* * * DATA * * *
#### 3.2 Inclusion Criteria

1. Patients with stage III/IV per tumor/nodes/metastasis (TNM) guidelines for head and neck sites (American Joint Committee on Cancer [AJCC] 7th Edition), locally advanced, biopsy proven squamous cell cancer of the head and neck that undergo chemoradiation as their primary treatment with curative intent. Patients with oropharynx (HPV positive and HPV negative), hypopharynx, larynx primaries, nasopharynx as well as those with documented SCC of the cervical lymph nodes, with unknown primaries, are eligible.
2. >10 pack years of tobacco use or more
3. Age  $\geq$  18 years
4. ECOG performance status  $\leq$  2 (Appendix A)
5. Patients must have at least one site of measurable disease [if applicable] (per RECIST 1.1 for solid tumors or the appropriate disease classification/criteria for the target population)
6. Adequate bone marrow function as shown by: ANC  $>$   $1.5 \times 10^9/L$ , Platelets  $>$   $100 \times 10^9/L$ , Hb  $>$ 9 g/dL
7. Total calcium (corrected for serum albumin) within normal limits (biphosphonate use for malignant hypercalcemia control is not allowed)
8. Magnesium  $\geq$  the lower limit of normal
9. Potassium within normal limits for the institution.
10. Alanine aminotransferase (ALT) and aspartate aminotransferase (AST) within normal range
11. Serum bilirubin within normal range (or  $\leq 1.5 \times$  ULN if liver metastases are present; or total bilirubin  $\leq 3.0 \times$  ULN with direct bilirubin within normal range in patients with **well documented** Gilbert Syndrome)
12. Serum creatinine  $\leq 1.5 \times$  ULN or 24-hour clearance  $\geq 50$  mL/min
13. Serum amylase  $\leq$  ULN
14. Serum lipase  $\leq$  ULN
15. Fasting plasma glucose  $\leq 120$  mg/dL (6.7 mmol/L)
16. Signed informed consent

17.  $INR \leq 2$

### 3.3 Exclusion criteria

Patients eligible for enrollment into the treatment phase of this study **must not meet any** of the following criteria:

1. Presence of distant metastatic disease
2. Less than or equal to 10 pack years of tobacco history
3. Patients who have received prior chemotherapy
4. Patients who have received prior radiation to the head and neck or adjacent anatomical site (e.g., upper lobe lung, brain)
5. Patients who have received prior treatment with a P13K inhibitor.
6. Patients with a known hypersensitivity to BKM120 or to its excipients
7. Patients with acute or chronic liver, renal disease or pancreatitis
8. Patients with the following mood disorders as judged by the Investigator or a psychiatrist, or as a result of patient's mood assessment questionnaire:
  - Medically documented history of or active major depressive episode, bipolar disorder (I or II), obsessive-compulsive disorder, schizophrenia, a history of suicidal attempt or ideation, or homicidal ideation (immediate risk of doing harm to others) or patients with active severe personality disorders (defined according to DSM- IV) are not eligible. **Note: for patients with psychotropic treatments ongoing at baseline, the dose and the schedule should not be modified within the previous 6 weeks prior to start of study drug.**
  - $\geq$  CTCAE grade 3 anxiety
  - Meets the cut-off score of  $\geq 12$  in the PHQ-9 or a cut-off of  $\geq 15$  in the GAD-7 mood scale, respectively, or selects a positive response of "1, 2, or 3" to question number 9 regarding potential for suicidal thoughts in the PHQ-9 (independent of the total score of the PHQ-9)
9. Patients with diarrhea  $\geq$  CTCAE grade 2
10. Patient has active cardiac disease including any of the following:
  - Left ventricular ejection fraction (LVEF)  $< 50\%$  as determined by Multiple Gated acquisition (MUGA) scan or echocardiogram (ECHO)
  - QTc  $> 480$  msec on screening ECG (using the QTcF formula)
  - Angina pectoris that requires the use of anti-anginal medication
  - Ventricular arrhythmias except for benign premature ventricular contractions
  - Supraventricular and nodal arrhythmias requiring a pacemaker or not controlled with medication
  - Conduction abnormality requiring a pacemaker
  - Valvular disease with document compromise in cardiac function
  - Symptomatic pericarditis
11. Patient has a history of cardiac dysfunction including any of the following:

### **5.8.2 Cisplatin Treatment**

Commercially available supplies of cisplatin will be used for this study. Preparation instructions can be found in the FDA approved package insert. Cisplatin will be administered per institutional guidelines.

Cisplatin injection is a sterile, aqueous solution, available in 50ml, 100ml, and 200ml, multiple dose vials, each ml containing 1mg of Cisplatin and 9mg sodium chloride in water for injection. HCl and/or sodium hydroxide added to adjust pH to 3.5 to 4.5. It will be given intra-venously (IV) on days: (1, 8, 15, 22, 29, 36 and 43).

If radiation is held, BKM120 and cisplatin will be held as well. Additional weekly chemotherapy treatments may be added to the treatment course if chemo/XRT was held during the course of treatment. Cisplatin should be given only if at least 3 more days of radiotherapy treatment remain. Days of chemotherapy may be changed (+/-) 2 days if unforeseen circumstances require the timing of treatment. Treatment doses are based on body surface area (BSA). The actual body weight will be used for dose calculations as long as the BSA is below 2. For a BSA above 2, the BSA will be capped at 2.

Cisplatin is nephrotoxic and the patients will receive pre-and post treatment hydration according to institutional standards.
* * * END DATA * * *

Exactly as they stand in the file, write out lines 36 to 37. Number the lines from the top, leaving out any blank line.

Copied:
  - Angina pectoris that requires the use of anti-anginal medication
  - Ventricular arrhythmias except for benign premature ventricular contractions